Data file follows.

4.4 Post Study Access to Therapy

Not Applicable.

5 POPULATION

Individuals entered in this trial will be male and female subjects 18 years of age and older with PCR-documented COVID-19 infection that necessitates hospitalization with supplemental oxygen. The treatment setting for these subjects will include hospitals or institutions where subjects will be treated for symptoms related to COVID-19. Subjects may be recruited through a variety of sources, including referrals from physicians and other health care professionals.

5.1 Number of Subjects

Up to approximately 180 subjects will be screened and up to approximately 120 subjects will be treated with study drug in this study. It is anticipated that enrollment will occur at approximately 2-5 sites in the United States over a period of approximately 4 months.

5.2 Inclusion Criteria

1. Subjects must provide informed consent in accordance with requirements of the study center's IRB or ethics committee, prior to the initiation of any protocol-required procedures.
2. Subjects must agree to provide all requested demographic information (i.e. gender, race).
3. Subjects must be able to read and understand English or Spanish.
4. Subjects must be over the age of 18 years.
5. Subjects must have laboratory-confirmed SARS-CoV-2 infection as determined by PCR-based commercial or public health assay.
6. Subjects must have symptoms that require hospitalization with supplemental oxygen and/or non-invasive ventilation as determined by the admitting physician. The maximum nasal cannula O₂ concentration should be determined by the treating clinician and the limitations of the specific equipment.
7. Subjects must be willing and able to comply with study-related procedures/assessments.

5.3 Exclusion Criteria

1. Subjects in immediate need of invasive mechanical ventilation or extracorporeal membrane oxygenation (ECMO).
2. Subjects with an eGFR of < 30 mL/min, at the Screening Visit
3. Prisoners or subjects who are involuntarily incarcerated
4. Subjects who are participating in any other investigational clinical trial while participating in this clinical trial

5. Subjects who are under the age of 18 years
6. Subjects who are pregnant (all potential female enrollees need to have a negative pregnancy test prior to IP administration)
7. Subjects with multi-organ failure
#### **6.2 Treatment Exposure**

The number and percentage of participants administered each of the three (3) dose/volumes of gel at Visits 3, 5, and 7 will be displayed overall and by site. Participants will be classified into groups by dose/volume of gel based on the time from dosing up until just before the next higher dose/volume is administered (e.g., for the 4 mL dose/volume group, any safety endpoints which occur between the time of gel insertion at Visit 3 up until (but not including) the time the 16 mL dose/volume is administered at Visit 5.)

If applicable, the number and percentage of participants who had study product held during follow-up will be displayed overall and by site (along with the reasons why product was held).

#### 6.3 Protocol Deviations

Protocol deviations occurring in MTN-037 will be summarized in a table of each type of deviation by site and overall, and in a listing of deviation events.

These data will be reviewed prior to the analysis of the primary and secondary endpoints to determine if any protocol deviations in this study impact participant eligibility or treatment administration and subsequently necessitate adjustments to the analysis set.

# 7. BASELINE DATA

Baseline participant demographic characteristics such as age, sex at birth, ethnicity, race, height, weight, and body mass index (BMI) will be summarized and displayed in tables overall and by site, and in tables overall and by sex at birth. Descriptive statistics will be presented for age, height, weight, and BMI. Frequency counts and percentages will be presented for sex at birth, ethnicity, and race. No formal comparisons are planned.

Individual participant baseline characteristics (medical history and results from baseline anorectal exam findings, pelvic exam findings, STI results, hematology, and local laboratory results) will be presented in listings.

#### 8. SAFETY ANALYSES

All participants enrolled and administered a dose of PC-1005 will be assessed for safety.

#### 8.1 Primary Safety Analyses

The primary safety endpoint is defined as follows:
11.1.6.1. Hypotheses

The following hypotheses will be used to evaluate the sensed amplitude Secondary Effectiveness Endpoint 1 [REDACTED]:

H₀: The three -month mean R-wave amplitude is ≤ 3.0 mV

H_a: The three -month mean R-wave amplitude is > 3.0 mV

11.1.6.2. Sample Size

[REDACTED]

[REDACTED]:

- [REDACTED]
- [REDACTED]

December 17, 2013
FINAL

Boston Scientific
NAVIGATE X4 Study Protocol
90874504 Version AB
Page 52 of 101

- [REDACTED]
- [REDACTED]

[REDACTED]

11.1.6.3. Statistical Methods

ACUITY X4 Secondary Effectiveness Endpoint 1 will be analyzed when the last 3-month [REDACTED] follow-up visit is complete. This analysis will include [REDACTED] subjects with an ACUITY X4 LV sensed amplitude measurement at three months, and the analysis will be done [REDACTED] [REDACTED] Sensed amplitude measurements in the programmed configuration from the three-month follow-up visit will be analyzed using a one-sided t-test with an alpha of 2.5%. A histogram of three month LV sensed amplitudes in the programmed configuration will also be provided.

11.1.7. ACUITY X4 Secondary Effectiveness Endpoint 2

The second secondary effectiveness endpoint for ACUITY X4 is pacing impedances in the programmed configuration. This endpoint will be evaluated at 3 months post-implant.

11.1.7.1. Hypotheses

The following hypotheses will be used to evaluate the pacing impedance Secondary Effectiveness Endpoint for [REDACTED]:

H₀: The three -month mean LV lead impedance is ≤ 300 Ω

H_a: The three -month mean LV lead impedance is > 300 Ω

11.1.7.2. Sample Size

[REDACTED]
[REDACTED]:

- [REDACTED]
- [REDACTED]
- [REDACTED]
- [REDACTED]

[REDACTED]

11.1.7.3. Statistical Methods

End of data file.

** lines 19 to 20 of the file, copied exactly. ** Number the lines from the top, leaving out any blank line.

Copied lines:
4. Subjects who are participating in any other investigational clinical trial while participating in this clinical trial

5. Subjects who are under the age of 18 years